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One of DoDís Smartest Corrosion Programs is Driven by the Marine Team

Popular with Marines, the Maintenance Program is Worth Emulating

Although it is the Defense Department's smallest armed force—at about 234,000 active duty and reserve troops—the U.S. Marine Corps is larger than the entire British Army. To experts who preserve the ground equipment used by Marine forces, fighting corrosion can be uniquely challenging.

Row of MTVRs at Marine Corps Base Camp Pendleton  
Pictured is a row of MTVRs (Medium Tactical Vehicle Replacements) at Marine Corps Base Camp Pendleton, north of San Diego, California. The MTVR and other ground vehicles used by Marines are better preserved under the Marine Corps' highly structured corrosion prevention program. Photo courtesy of the Marine Corps CPAC (Corrosion Prevention and Control) office.  

While it is true that Marines operate vehicles and weapon systems similar to the Army, they practice amphibious warfare in much harsher saltwater environments. Indeed, the Marine Corps' four major bases are located on the ocean in North Carolina, California, Hawaii, and Japan.

Before experts began carrying out a Congressional mandate to establish new corrosion prevention policies throughout DoD, the Marine Corps began ramping up an under-funded corrosion prevention program that began more than 20 years ago.

In December 2002, Richard Kelly, the Marine Corps Deputy Commandant, circulated a memo that ordered officials to establish an effective corrosion prevention program for all tactical ground equipment. His aim—to reduce maintenance requirements and costs through "the development of corrosion prevention and control products, materials, technologies, and processes."

Kelly's memo said the Marine Corps was experiencing a decrease in readiness because equipment was deteriorating, a situation he said was "affecting the safety of our Marines."

The Beginning—Assessing Equipment and Maintenance Needs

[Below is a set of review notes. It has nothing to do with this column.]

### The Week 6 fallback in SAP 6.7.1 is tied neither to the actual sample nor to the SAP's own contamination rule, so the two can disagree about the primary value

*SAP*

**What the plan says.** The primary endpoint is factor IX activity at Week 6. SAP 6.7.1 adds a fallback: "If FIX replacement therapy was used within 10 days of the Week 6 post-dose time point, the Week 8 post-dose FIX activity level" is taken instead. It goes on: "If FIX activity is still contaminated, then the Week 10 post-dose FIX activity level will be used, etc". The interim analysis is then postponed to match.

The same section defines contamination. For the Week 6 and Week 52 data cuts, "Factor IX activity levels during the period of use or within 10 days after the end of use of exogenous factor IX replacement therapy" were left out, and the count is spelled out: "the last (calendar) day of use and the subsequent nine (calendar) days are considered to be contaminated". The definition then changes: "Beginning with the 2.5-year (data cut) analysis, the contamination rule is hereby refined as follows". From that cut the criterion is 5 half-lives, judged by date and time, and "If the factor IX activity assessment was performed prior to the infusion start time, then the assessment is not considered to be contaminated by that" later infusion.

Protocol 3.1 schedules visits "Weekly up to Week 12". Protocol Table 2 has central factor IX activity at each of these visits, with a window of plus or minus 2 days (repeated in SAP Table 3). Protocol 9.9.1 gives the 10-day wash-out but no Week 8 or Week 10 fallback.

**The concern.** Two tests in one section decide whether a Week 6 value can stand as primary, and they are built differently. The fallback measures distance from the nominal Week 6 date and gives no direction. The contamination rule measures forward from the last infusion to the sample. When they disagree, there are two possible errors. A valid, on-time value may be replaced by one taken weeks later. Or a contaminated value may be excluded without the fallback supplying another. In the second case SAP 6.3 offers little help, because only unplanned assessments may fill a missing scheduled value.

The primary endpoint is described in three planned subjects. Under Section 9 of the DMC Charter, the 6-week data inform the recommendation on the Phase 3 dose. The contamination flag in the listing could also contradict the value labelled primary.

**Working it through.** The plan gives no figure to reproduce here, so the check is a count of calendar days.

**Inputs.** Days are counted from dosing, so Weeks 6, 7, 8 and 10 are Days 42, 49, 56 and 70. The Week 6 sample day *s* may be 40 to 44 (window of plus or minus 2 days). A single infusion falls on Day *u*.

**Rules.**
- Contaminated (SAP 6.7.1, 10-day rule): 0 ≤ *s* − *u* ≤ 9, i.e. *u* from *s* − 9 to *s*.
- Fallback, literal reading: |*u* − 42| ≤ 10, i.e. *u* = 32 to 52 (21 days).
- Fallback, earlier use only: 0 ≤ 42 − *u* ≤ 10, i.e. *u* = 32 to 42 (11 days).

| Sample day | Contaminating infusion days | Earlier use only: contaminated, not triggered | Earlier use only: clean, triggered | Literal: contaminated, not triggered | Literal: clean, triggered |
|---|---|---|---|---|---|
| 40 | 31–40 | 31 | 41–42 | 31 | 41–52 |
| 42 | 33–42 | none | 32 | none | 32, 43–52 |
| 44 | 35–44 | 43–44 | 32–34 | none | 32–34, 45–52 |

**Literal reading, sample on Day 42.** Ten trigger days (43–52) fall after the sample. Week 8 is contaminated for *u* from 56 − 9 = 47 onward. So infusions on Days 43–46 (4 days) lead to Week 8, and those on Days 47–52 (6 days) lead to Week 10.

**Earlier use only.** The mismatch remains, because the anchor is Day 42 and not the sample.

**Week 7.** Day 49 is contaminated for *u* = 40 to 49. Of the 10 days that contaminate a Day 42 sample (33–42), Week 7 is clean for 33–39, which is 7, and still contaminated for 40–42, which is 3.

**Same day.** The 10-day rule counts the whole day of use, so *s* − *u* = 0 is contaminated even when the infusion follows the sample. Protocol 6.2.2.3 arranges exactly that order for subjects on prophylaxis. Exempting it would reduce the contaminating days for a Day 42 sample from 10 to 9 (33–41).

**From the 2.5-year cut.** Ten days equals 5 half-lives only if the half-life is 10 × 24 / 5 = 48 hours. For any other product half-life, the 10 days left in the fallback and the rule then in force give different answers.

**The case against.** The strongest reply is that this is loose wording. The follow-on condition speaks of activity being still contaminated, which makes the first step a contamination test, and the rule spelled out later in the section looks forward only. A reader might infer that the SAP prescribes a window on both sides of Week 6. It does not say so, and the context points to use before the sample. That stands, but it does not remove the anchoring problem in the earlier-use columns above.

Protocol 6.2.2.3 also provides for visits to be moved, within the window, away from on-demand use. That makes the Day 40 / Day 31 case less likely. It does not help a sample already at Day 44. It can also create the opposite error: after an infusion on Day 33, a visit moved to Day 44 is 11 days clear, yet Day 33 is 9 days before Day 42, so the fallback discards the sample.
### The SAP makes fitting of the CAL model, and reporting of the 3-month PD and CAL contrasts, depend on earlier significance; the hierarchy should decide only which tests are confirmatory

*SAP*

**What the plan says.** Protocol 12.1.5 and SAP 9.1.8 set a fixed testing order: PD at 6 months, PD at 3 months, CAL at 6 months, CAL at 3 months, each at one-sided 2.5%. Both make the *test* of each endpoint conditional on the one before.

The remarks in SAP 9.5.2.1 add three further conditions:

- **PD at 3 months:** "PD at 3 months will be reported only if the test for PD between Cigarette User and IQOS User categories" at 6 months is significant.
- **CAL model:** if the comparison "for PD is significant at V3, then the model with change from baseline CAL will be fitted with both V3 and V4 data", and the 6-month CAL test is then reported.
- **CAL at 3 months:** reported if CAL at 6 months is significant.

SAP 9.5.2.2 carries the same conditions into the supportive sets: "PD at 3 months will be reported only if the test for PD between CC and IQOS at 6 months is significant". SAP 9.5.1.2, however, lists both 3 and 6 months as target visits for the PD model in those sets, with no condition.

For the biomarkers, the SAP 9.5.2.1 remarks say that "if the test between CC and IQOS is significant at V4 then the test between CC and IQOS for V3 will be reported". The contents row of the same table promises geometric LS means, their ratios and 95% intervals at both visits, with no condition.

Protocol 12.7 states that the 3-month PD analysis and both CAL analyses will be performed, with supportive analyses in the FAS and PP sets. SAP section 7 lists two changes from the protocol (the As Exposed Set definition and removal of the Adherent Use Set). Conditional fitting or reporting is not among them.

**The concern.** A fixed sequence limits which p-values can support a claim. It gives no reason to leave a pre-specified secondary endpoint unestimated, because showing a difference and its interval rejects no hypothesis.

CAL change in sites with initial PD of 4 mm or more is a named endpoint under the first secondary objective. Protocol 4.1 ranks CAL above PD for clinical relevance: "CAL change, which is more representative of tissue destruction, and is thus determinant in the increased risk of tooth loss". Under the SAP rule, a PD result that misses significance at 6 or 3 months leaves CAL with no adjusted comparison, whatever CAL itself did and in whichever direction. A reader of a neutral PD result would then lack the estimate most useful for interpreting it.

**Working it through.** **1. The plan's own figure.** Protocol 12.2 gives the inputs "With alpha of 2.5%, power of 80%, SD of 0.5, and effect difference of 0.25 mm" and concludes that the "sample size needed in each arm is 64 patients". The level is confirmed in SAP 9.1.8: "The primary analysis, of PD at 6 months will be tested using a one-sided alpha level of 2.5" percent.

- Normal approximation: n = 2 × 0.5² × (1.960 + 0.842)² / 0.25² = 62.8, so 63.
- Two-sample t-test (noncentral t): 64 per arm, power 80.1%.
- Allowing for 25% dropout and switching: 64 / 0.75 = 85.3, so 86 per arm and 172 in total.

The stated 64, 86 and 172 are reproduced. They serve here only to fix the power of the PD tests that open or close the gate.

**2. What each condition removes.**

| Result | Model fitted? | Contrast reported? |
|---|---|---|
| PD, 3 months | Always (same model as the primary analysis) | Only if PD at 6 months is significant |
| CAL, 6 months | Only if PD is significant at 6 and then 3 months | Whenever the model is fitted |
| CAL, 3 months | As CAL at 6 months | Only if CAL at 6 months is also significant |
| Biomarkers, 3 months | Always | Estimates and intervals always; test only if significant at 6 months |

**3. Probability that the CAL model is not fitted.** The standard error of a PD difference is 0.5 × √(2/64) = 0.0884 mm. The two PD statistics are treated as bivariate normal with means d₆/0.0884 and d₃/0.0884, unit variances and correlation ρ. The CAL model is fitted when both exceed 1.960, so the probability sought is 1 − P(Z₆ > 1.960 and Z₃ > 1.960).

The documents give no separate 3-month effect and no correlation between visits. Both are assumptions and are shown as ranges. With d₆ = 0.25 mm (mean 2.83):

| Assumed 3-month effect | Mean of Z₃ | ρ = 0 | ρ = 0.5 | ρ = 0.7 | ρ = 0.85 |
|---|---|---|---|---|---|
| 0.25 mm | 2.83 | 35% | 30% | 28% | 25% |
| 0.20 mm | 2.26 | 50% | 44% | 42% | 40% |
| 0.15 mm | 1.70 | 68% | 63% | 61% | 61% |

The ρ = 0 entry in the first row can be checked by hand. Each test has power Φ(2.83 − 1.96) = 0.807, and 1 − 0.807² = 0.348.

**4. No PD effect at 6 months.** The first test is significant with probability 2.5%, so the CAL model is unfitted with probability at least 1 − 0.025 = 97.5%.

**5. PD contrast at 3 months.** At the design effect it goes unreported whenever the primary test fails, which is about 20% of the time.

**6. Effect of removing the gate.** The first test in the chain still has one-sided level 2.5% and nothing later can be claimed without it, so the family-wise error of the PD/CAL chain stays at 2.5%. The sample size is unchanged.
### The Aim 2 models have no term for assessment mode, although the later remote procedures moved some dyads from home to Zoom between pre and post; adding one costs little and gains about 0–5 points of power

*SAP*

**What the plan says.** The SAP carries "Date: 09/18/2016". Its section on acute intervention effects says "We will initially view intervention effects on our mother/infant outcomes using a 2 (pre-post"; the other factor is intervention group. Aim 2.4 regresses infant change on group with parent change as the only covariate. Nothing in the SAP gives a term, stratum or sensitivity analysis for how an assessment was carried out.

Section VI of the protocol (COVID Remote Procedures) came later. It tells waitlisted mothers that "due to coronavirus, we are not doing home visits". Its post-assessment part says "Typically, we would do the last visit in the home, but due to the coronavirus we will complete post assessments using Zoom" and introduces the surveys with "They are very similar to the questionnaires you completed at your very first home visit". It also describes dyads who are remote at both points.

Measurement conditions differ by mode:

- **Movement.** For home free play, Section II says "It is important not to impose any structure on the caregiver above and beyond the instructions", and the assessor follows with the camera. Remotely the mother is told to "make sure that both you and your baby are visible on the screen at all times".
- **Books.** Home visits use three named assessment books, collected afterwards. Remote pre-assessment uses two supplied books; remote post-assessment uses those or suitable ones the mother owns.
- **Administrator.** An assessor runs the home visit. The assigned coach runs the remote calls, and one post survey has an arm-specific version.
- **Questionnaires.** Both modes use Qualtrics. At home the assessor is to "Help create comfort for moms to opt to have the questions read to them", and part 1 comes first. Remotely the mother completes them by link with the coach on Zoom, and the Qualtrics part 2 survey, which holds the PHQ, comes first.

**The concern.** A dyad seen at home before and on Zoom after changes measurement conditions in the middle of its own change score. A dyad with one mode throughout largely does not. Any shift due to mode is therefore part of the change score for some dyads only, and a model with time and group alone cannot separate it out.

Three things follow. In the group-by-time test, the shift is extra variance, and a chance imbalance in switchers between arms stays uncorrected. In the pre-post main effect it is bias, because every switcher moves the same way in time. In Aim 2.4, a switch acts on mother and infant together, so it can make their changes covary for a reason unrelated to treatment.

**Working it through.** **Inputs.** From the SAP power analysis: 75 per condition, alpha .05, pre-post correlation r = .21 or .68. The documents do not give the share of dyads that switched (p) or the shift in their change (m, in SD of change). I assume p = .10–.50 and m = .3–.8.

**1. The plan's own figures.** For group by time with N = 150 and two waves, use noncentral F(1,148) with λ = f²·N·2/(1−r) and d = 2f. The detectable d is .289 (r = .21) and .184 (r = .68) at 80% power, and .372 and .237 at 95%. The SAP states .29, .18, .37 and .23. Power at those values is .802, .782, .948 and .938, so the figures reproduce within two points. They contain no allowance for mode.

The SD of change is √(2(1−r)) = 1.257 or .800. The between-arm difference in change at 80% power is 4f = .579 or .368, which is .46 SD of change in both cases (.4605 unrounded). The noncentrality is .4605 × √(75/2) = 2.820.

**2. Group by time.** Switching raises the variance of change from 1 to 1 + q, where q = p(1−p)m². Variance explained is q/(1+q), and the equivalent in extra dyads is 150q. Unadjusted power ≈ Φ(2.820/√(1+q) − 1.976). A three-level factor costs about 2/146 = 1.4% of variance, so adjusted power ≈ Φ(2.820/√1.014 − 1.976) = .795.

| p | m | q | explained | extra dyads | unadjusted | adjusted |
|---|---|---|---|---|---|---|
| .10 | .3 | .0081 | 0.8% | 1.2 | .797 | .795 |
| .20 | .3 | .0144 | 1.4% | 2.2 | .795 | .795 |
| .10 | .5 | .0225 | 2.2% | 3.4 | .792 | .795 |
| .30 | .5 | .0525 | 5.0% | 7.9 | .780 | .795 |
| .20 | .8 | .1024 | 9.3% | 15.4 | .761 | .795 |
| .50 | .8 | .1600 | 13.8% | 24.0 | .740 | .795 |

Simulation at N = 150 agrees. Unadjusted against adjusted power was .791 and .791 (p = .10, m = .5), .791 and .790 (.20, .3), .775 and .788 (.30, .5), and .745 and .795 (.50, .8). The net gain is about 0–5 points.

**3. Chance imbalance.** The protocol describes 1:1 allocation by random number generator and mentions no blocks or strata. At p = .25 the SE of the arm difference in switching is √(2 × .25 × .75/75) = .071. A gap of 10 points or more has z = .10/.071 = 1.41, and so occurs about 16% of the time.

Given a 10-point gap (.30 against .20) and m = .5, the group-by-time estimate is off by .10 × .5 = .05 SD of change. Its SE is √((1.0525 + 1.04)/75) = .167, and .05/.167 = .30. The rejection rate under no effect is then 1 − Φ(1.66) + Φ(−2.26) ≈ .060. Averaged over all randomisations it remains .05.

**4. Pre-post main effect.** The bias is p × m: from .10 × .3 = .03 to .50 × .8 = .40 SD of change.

In 2004 the Marine Corps benefited from Congressional funding that allowed officials to raise its corrosion prevention program to a new level. That same year, the Marine Corps' Corrosion Prevention and Control (CPAC) Program Office developed a corrosion category code rating system of "one" through "five." The rating system was designed to identify the level of repair required to return an asset to category 1 "operational ready status" with no corrosion. After the rating system was put in place, the CPAC program manager used contracted services to conduct an assessment of all Marine Corps ground combat and support equipment. The assessment provided a base line of the condition and corrosion severity of every tactical vehicle and generator not being used in the southwest Asia theatre of operations.

A corrosion service team member applies corrosion prevention compounds to the interior of an amphibious assault vehicle (AAV). Photo courtesy of the Marine Corps CPAC Office.  

Marine Corps tactical equipment includes Mine Resistant Ambush Protected (MRAP) vehicles—armored trucks resistant to mines and ambush; Logistics Vehicle Systems (LVSs) used primarily by combat service support motor transport units to haul supplies in large quantities from beachheads, ports, railheads or airfields to combat service support areas; HMMWVs (pronounced like "HUMVEES")—the all-terrain 2 1/2–ton cargo and troop carriers; and Medium Tactical Vehicle Replacements (MTVRs)—seven-ton, six-wheel, all-terrain vehicles.

During this original assessment, all category "five" equipment was considered unsafe and removed from service. From that point on, the severity and extent of corrosion repair under the Corrosion Prevention and Control (CPAC) Office is based on this rating system. In turn, the system helps the office decide if the equipment needs maintenance and repairs at the organizational or unit level; the intermediate level; or the depot level. The assessment developed further into a Corrosion Prevention and Control Program Management Tool used to track the status of each asset throughout the life cycle.

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Table of Contents

Volume 4, Number 3
Fall 2008

Top Stories

•One of DoDís Smartest Corrosion Programs is Driven by the Marine Team
Read More . . .

• Meet the Director of the DoD Corrosion Policy and Oversight Office
Read More . . .

• Dement Follows Reed as Air Force Lead at Corrosion Forums
Read More . . .

• Metallurgist Retires from Army Research Laboratory
Read More . . .

Featured Projects

• New Coatings Provide Protection of Cold War-Era Aircraft into Mid-21st Century
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• Upgraded B-52 is Still on the Cutting Edge
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• Keeping The Patriot Vigilant
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• The Patriot Counters Missiles During Operation Iraqi Freedom
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• Navy Turns To The Sun to Protect Pipelines at Guantanamo Bay
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Inside DoD

• Army Aviation and Missile Command Creates a Team to Fight Corrosion
Read More . . .

• DoD Awards New Funding for Training
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• Matzdorf Lauded as a Top Navy Engineer
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• The History Channel Airs Program on Corrosion
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• Visit the CorrDefense Web Site
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